These dates are rather typical among scholars, but we should note that if the traditional view of authorship of the Gospels is correct, Matthew and John were written by people already active as disciples of Jesus in AD 33, Mark was by someone who was able to be an assist to Barnabas and Paul no later than about 50, and Luke was by someone who accompanied Paul in the 50s and early 60s on journeys to Turkey, Greece, Judaea, and Rome.

Peter J Williams, Can We Trust The Gospels?]

The dates given above show that mainstream scholars who disbelieve that Jesus was the Messiah nevertheless date the Gospels within the time limits of reliable memory. If one is open to the possibility that the portrait of Jesus’s identity in the Gospels is actually true, there are few strong reasons why the Gospels could be considerably earlier. Earlier dates are much more appealing over all those given above.

So rather than just presuming what the dates would be based on presuppositions, what evidence for the dates can be discovered from the witnesses and are there any internal features in the text that would suggest a rough date? 

Age of writing

One of the main debates in Johns Gospel is his lifespan. Can we imagine a disciple of the 20’s still being alive at the end of the 90’s when average lifespans were late 40’s? It is key to remember that is an average, not an upper limit (The average height in the UK is around 5ft 10 but we know many who exceed the average). In a document known as the Mishnah in the 200’s AD specifies attributes of people decade by decade all the way to 100 years old. Roman sources documenting the ages of people in different parts of the empire at different times make it very clear that people lived in their 70s, 80s and 90s, just not nearly as much as people do today.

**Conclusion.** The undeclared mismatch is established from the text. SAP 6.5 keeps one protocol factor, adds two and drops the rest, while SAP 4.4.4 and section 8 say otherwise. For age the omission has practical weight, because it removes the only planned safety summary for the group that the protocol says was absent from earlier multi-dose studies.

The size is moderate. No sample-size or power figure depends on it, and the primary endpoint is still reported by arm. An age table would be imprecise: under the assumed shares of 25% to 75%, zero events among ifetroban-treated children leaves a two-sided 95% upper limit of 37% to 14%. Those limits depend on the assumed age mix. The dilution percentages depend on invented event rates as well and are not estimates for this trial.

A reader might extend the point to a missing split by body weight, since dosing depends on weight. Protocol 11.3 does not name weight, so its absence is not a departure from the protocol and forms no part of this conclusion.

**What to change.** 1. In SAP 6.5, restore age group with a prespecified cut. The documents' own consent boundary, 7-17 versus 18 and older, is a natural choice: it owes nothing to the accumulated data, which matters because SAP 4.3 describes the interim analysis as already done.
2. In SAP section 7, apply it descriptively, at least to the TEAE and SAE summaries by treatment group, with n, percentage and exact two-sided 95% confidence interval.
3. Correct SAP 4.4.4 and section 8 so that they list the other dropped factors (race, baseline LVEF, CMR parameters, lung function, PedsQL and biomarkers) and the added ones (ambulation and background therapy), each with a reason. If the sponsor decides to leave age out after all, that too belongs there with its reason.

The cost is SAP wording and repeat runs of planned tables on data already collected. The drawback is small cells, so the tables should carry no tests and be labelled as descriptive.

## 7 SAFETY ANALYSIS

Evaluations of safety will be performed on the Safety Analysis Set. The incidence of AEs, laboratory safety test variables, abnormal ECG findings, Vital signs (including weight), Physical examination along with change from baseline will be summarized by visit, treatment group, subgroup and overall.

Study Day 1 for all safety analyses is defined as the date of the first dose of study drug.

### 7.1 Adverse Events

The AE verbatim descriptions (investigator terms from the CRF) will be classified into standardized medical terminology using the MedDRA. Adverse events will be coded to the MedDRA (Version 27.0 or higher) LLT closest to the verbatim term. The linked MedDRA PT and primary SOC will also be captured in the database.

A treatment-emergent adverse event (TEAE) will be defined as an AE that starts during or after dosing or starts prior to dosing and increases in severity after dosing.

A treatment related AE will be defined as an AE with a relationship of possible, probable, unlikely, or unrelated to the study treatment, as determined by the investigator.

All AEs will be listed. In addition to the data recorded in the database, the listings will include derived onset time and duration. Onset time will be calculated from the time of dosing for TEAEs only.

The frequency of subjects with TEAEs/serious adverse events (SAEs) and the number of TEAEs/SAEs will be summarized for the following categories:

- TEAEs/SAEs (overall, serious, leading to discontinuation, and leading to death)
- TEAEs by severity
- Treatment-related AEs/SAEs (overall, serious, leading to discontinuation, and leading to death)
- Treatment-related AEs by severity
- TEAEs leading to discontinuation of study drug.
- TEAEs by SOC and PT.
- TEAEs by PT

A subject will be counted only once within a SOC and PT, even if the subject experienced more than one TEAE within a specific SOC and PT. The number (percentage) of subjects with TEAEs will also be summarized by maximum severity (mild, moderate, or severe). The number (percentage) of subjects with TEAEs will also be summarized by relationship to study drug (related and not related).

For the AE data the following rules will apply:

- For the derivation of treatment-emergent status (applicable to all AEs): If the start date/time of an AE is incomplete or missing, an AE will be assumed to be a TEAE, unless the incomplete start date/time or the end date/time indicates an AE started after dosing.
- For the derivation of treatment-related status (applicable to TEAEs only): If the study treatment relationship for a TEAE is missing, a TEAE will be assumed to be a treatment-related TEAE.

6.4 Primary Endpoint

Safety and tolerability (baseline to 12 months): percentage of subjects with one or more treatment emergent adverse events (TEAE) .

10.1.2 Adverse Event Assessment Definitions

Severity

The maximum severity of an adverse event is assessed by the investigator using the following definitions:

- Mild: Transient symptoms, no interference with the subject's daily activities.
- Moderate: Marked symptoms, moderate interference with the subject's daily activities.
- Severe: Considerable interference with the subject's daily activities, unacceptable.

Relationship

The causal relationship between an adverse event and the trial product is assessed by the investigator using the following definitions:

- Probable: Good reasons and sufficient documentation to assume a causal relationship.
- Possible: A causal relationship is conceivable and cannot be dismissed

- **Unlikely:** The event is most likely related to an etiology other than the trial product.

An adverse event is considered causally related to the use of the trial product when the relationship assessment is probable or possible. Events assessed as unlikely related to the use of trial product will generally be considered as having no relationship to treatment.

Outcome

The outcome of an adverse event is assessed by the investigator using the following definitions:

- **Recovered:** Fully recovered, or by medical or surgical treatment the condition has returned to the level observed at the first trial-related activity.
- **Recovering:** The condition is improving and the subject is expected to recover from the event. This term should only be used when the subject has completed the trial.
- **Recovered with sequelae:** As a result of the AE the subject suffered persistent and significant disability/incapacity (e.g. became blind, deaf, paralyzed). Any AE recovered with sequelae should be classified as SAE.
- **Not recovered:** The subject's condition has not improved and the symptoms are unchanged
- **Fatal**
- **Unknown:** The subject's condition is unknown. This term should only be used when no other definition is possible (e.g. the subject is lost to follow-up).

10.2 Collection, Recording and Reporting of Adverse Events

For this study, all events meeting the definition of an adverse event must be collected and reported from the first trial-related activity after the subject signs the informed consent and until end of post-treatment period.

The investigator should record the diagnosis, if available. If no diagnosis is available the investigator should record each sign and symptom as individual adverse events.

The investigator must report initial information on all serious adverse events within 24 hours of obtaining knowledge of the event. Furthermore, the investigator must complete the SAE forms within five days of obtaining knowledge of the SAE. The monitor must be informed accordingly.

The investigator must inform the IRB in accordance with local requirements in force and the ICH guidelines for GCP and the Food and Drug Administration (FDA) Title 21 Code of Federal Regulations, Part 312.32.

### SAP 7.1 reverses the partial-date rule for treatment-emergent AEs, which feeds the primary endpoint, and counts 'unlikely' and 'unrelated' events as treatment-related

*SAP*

There is the early tradition in the early church that John was the youngest of the disciples, perhaps a teenager. Rabbi’s typically had younger followers, if Jesus was 30, the disciples were likely in their mid 20s. So If jesus was crucified in the early 30’s and If john was 19 when he joined Jesus’ ministry, he could have been a man still in his 80’s in the 90’s AD very much in a position to write the text or dictate to a scribe which was common in the first century. 

P52


P52, The St John Fragment, On display in the Rylands Gallery at John Rylands Library in Manchester, England

P52 (P: Papyrus) was found in a trash heap in Egypt and stored unnoticed for years at the John Rylands Library in England. This papyrus fragment has changed the historical understanding about the Gospel of John.

In the middle of the 19th century, the influential scholar F.C. Baur proposed that the Gospel of John was written late in the 2nd century. This hypothesis gained considerable influence and as a result the historical reliability of John’s Gospel fell into serious doubt. But in 1934 a doctoral student studying at Manchester University came across a scrap of papyrus in the John Rylands Library. Colin H. Roberts was intrigued by the papyrus fragment, which had been excavated decades earlier from those rubbish heaps in Egypt. It is only 2 & ½ inches by 3 & ½ inches, but its importance far outweighed its size. This scholar Roberts, fluent in recognising the language, immediately recognized it as a fragment of John’s Gospel—chapter 18, verses 31 to 33 on one side, and chapter 18, verses 37 and 38 on the other, to be precise. He sent the photographs of the fragment to three of the leading papyrologists in Europe. Each one reported independently that this fragment should be dated, on paleographical grounds, between AD 100 and AD 150. A fourth scholar disagreed, arguing that the fragment should be dated in the 90s of the first century!

This small fragment of John’s Gospel rocked the near-scholarly consensus on the date of John, for it is impossible for a copy to be written before the original text is produced. It effectively sent two tons of German scholarship to the flames. As scholar Daniel Wallace put it,

“This manuscript must have been written when the ink on the original text was barely dry.”

Daniel Wallace, New Testament Textual Critic